12/29/2008, 00.00
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Caritas Seoul opens supermarket for poor

by Theresa Kim Hwa-young
Food and basic necessities donated by individuals and institutions are being given free of charge to 500 people. It is the fourth Food Market for the poor opened in Seoul by Caritas in the capital.

Seoul (AsiaNews) - A supermarket for the poor, where families and individuals can find food and basic necessities free of charge. It is called the Seongbuk Food Market, and is an initiative of Caritas Seoul. Inaugurated on December 18 with a ceremony presided over by Bishop Lucas Kim Woon-hoe, president of the charitable organization of the Catholic Church and auxiliary bishop of the capital, the store gathers donations from individuals, organizations, and institutions, given on behalf of the neediest.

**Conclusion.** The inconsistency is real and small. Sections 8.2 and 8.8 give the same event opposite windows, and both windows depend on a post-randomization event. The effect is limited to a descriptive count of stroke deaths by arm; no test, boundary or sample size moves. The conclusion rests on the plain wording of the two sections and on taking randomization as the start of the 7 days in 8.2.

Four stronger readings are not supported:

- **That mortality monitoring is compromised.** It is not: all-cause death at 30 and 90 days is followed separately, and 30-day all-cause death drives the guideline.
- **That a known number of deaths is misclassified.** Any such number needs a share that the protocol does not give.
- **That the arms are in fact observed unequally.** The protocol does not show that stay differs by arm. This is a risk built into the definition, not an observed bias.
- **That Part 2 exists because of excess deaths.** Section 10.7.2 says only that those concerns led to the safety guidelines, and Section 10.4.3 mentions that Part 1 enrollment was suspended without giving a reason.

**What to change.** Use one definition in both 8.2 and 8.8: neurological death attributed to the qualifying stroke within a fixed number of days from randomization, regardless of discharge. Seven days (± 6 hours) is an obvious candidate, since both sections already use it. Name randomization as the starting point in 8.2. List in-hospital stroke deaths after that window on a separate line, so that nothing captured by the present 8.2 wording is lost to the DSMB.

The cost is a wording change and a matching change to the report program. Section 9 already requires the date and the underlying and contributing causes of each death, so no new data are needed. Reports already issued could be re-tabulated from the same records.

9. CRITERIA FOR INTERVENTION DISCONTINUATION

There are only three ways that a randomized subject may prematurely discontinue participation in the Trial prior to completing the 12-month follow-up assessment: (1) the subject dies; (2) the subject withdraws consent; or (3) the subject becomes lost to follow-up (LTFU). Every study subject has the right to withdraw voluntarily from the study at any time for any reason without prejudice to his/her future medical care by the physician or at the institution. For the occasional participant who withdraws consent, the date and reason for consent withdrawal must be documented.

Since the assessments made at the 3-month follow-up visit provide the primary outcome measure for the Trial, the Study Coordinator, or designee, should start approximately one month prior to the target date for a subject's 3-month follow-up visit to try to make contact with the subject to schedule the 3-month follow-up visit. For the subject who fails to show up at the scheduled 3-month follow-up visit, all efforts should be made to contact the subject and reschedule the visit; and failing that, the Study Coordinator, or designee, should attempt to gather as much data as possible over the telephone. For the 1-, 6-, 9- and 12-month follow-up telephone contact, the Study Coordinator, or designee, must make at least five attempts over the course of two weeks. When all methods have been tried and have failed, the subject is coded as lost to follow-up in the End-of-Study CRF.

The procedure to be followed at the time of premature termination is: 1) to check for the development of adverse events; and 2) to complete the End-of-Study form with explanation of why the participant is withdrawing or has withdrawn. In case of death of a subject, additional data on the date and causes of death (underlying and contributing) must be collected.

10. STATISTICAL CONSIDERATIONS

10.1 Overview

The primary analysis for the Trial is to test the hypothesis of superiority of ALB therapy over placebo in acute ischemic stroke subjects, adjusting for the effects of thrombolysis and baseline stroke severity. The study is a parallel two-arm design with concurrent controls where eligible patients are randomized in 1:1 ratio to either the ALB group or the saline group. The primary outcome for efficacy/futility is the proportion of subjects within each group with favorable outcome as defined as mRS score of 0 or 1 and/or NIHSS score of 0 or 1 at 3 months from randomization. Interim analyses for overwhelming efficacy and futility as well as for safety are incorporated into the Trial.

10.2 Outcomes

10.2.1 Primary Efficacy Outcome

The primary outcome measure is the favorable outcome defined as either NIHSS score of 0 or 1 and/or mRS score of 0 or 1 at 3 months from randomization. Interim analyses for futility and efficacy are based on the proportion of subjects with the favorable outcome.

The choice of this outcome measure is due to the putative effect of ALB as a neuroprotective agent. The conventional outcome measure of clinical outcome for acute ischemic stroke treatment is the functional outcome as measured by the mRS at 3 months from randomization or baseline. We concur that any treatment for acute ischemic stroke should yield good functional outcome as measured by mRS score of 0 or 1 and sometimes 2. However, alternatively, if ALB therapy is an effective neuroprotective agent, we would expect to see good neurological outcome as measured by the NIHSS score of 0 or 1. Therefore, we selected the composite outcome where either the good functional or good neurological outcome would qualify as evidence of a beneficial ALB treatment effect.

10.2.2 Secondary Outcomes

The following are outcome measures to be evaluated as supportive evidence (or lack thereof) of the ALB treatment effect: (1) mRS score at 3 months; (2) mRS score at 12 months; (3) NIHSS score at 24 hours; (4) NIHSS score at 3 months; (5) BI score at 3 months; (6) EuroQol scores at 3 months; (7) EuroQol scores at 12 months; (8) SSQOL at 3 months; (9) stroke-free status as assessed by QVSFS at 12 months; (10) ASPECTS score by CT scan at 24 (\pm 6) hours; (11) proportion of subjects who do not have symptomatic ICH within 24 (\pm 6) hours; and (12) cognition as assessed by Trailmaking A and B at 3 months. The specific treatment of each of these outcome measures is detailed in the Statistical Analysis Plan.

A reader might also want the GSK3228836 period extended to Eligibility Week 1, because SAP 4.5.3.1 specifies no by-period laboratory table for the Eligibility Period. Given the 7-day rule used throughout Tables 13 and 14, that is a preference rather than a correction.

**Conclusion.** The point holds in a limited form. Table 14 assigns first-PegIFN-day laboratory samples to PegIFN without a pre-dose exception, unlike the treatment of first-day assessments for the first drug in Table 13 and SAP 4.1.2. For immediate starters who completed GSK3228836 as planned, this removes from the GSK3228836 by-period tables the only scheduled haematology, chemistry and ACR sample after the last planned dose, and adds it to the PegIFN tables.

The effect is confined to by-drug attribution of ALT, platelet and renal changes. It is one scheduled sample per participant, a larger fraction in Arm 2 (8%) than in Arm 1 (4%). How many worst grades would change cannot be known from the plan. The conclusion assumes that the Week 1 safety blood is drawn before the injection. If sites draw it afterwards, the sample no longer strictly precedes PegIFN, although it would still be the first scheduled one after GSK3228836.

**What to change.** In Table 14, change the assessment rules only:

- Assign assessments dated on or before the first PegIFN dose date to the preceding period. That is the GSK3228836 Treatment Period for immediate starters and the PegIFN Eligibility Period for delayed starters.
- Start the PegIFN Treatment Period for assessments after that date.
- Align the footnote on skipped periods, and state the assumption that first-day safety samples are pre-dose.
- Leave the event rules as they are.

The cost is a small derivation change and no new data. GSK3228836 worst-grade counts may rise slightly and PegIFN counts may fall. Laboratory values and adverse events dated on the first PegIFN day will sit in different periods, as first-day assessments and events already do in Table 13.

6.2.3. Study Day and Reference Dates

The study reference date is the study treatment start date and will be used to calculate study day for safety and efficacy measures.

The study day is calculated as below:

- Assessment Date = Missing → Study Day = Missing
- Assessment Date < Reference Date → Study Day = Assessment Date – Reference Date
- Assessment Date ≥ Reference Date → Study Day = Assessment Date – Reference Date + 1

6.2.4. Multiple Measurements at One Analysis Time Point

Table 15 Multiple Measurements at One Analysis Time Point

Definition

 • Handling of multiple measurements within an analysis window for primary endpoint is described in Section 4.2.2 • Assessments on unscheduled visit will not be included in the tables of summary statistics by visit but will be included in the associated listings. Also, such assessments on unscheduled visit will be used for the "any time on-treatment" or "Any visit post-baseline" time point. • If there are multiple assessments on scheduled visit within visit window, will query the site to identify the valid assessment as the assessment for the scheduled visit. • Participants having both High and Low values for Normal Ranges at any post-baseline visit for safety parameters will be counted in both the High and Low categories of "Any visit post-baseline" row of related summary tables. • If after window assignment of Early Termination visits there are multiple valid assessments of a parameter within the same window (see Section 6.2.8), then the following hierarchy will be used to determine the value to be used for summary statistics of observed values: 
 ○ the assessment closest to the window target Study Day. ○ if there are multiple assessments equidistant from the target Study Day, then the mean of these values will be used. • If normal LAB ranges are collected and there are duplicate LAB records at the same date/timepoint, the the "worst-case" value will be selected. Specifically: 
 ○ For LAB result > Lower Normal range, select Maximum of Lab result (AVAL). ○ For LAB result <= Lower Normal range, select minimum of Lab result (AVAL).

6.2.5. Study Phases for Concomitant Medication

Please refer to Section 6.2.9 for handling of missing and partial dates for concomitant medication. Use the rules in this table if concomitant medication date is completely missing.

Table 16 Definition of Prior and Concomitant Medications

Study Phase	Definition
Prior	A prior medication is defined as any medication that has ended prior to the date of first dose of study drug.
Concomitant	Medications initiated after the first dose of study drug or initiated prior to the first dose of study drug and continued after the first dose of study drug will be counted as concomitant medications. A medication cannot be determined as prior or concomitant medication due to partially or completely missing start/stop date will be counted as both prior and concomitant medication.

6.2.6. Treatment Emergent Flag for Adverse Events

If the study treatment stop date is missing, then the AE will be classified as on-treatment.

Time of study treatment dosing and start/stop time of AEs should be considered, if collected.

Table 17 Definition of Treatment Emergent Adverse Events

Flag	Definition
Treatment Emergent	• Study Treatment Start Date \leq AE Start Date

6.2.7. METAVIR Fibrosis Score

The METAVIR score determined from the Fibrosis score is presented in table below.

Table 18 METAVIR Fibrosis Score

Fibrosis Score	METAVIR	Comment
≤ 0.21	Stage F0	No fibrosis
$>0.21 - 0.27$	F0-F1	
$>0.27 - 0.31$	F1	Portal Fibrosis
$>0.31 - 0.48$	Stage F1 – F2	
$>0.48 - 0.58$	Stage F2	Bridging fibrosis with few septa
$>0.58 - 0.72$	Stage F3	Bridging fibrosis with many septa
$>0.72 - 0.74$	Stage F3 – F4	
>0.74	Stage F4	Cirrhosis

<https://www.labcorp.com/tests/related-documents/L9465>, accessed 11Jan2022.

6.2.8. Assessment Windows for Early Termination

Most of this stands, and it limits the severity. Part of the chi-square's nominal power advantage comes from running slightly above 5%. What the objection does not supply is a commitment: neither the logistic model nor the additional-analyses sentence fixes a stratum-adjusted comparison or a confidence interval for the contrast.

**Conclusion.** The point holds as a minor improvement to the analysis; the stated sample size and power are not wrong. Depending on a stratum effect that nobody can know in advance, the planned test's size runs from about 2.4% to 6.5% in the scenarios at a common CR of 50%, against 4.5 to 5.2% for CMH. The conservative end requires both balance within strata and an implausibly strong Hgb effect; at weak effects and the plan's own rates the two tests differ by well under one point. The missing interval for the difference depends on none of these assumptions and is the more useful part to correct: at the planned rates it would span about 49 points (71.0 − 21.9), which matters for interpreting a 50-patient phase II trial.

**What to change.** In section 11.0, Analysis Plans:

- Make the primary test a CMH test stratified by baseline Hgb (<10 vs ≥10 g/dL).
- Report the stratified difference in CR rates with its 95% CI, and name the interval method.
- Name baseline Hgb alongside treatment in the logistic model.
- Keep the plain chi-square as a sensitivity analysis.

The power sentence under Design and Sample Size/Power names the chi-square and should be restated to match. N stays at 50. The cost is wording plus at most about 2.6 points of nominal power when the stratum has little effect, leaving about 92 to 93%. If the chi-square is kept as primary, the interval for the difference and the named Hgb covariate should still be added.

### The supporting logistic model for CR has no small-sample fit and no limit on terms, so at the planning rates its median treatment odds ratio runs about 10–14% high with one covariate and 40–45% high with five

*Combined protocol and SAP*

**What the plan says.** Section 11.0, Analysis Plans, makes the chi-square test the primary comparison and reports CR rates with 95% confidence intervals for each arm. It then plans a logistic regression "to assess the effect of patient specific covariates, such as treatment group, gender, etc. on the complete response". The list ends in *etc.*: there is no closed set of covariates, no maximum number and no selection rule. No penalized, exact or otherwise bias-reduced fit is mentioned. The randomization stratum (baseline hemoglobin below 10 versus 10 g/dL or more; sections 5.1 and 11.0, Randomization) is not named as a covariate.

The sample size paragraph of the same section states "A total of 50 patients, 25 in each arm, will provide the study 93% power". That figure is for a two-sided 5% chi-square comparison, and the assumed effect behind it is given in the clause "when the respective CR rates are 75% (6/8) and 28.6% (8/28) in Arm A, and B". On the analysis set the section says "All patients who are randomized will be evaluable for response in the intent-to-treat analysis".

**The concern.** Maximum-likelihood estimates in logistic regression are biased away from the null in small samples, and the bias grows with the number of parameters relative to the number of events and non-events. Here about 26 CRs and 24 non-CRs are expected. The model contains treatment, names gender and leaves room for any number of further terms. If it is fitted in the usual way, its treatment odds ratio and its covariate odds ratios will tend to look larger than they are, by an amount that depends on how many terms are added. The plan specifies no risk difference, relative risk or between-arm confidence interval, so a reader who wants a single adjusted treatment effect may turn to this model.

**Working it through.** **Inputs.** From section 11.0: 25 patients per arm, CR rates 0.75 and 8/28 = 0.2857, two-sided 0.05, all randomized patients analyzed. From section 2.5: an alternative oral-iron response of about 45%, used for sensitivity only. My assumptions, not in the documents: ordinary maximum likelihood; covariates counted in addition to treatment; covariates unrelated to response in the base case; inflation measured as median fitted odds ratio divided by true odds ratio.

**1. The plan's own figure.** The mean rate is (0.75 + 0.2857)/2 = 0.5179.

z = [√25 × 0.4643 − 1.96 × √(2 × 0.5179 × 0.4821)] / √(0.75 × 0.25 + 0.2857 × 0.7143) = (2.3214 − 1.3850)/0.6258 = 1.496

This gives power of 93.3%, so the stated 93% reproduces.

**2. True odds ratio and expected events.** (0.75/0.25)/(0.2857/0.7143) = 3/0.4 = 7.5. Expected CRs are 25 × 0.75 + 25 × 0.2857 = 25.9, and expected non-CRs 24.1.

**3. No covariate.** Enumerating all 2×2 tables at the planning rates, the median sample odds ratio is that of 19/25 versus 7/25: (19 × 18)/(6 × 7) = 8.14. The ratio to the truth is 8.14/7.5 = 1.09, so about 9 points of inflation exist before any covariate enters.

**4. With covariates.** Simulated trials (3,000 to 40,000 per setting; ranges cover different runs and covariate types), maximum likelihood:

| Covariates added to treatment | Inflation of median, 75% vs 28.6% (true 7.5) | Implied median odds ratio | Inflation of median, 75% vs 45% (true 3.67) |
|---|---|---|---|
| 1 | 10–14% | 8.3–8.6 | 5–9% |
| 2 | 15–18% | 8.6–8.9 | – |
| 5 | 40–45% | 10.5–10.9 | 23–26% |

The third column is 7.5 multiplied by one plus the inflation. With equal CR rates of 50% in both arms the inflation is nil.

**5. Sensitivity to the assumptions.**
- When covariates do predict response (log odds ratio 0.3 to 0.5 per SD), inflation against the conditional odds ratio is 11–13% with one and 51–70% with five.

As of today, the Seongbuk Food Market has assisted 500 people, who are able to take food and basic necessities free of charge once per month. Caritas Seoul intends to increase the number of its beneficiaries soon, thanks to an awareness-raising campaign that should lead to an increase in donations and in volunteers involved in the initiative.

The Food Market for the poor was inaugurated in mid-December, and is the fourth opened by Caritas in the capital. The three other centers of collection and distribution are operating in the districts of Hwagok, Yourak, and Gangseo.

In Seoul alone, 3,000 homeless people find assistance at the more than 40 meal distribution centers set up in the capital, mainly by charitable operations connected to religious groups (in the photo, a meal for the poor).

Poverty in the country is a phenomenon that still afflicts families, especially those in which there are elderly persons. According to data from the Organization for Economic Co-operation and Development, 50% of people above the age of 65 live in a state of relative poverty. The cause is indicated in the country's retirement system, which does not guarantee subsistence for this segment of the population, representing 7% of the 49 million people in South Korea. The phenomenon involves urban areas above all, where 81% of the population lives, and in a special way Seoul, with its 10 million inhabitants.

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